- Author: Andra Nicoli
On paper, the charge was clear: launch a statewide effort to integrate the nutrition education programs of USDA SNAP-Ed funded partners. Address childhood obesity and food insecurity holistically, yet specifically. Do this through policy, systems and environmental approaches that will leverage community participation and resources in order to create sustainability at the local level, and do it as funding is declining in SNAP-Ed programs.
But what would this integrated effort actually look like in practice? How could a single effort weave together the many agencies, actors, and systems that influence a child's earliest years, a family's food selection, and school and community activities? How could the people around a...
- Author: Alec Rosenberg
The iconic black-and-white Nutrition Facts label for packaged foods in the U.S. is getting its first makeover in two decades. The federal government's decision last month to update the food label means that for the first time, beginning in 2018, labels will list how much added sugar is in a product.
The decision, reflecting the latest science, will be felt well beyond the label. University of California food experts praised the labeling changes and offered six key takeaways.
1. Listing added sugar is the most important label change.
The new label will list the amount of added sugar in a product, both in grams and as a percentage of the daily recommended allowance.
What are sixth-graders interested in these days? “Cooking!” “Growing food!” “Learning how to be healthier.” “Exercising.” “Meeting new friends!” These enthusiastic answers came from sixth-grade student leaders in Santa Maria, Calif., when asked by educators from the UC Cooperative Extension Youth, Families and Communities program in San Luis Obispo and Santa Barbara counties.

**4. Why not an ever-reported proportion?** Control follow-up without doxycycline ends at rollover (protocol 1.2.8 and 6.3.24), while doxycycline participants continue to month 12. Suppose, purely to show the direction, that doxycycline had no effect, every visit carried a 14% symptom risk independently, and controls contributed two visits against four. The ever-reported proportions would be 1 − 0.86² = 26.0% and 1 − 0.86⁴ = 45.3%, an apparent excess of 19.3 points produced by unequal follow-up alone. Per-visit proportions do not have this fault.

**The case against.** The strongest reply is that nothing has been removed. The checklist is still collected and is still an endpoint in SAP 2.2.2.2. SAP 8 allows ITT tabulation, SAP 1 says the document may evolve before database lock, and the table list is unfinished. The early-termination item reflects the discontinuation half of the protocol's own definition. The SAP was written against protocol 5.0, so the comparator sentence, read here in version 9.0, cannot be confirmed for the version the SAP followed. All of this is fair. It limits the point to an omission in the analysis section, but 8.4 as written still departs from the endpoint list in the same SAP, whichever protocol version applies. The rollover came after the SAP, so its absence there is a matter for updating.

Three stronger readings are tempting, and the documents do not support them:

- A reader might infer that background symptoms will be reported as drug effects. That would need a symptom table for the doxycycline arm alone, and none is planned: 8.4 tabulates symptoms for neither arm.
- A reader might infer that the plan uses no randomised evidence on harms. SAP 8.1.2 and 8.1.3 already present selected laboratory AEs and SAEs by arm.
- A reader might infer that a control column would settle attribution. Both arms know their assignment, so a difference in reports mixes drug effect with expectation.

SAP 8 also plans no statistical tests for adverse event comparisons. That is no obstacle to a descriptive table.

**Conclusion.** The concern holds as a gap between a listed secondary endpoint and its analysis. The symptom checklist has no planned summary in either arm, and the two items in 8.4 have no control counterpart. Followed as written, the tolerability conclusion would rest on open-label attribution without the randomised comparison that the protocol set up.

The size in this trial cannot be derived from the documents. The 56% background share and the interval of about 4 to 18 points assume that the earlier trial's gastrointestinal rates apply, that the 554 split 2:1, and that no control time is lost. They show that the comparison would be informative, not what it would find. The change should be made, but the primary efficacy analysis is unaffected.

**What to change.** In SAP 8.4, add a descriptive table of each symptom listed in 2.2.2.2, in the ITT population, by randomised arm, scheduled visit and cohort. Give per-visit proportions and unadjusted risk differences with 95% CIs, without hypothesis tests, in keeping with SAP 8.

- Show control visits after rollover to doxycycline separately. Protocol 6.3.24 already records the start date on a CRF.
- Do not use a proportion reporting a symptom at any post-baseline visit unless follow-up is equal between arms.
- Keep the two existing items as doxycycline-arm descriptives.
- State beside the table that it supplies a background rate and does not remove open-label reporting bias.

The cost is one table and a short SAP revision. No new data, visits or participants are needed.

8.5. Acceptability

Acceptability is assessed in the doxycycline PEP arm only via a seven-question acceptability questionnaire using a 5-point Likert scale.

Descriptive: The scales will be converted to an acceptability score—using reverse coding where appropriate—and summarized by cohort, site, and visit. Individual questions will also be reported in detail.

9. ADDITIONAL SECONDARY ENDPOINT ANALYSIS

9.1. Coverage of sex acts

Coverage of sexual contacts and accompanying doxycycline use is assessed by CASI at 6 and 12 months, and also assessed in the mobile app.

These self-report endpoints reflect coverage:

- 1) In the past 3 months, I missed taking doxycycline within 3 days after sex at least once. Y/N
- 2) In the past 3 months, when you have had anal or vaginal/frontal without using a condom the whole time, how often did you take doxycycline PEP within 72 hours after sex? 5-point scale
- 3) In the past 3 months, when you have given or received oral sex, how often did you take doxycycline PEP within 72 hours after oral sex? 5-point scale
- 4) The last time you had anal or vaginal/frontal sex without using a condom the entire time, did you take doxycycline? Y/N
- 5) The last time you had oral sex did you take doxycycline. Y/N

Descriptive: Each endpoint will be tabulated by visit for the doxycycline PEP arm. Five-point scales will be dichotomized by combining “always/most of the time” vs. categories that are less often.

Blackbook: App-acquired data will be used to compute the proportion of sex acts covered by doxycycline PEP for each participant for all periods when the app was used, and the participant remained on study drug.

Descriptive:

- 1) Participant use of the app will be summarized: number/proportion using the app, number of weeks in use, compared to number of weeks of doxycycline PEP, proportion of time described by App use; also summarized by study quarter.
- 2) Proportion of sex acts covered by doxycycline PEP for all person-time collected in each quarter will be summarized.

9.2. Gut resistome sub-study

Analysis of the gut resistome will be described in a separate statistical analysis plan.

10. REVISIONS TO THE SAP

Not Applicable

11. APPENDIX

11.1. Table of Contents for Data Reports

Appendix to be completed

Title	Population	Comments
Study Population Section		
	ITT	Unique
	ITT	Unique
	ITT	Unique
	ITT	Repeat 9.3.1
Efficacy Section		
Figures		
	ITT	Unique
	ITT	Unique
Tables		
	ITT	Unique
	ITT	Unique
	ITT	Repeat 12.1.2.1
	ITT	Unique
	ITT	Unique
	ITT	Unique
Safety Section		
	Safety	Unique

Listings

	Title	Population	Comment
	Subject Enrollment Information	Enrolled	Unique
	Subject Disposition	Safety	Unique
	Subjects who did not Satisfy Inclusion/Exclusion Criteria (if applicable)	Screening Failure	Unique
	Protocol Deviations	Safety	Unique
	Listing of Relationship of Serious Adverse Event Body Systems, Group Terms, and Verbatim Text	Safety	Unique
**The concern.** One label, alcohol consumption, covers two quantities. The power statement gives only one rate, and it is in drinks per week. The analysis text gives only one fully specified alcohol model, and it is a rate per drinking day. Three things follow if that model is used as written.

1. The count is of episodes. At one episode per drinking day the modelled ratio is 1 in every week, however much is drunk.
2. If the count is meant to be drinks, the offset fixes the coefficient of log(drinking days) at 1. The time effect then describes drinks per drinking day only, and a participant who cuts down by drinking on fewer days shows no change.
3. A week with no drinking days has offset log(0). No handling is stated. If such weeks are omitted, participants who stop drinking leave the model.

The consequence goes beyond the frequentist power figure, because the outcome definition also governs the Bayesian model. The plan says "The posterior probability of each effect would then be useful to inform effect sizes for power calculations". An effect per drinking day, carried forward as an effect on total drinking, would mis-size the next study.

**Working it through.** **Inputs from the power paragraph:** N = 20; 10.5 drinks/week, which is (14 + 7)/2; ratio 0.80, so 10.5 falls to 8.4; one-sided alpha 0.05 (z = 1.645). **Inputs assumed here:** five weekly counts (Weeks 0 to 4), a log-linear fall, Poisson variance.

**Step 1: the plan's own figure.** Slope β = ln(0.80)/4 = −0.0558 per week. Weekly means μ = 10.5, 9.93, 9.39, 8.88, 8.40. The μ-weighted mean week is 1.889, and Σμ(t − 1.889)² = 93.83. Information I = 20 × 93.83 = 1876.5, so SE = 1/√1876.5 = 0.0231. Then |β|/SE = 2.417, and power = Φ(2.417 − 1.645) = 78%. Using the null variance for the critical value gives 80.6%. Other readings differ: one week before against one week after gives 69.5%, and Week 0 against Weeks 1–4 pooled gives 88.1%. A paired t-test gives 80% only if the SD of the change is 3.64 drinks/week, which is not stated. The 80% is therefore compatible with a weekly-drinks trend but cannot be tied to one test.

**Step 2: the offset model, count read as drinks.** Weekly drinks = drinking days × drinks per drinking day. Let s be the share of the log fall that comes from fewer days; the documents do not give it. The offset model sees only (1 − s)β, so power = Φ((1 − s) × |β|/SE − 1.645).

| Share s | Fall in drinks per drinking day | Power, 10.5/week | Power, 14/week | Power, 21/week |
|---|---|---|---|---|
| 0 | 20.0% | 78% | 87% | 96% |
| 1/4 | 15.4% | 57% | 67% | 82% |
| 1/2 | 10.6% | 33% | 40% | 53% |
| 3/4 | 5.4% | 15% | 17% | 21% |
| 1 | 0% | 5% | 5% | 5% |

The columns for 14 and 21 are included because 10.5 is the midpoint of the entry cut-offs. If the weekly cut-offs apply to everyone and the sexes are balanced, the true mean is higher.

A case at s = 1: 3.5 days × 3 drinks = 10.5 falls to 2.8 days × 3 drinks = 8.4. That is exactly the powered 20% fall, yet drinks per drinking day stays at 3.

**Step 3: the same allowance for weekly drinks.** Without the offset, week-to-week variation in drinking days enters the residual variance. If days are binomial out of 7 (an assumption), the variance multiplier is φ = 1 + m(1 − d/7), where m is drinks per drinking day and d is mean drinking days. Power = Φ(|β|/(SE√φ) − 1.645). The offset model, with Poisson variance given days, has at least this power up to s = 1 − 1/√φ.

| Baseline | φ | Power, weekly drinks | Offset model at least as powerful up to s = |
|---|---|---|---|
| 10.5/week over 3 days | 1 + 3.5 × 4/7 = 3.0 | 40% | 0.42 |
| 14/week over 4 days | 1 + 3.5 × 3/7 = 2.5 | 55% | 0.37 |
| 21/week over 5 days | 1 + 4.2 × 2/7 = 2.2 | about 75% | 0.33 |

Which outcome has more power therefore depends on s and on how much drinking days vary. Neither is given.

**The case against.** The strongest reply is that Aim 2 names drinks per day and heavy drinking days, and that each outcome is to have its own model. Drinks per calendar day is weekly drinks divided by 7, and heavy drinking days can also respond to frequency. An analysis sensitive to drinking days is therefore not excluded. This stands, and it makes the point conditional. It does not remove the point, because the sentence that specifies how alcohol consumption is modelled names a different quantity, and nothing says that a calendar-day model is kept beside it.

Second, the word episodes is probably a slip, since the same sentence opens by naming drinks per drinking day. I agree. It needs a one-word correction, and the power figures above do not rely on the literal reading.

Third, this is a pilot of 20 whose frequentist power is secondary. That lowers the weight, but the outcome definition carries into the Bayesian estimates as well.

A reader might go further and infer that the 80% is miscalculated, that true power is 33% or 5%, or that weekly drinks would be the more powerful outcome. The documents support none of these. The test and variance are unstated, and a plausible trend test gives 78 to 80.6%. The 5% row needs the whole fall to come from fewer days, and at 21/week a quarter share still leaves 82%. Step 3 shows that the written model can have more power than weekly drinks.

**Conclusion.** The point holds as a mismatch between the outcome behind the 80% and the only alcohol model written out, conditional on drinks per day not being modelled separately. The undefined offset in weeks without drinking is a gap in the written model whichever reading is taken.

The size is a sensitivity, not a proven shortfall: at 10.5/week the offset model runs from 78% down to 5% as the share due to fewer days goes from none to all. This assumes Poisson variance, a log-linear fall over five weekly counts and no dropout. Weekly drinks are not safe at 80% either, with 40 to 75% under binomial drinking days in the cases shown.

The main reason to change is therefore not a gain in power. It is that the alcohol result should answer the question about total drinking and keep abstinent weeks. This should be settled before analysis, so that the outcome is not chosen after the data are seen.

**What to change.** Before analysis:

- Author: Roberta Barton
Grocery shopping can be the most anticipated or the most dreaded necessity of daily life. A trip to the market can end with a smile over the thrill of victory from finding great bargains or end with a frown from the agony of defeat over budget anxieties. For most of us, budget is the primary factor in our food experiences. Low budget or no budget is often the culprit that leads to unhealthy food choices.
Armed with nutrition knowledge acquired through the University of California 4-H Food Smart Families program with the UC Kearney Agricultural Research and Extension Center, teens from Parlier High School in Fresno County are teaching Parlier youth ages 8-12...
- Author: Jeannette E. Warnert
The USDA's colorful MyPlate icon clearly shows many Americans how to formulate healthy meals for their families with the proper proportions of fruits and vegetables, protein foods, grains and dairy products. However, UC Cooperative Extension nutrition educators in Central California discovered that the infographic was too abstract for local low-literate families. They embarked on a years-long effort to translate the shapes and colors into a series pictures showing plates filled with healthful, real food.
The concept clicked, so county and campus-based researchers joined together to document the effectiveness of a new curriculum shaped around pictures of properly portioned plates of...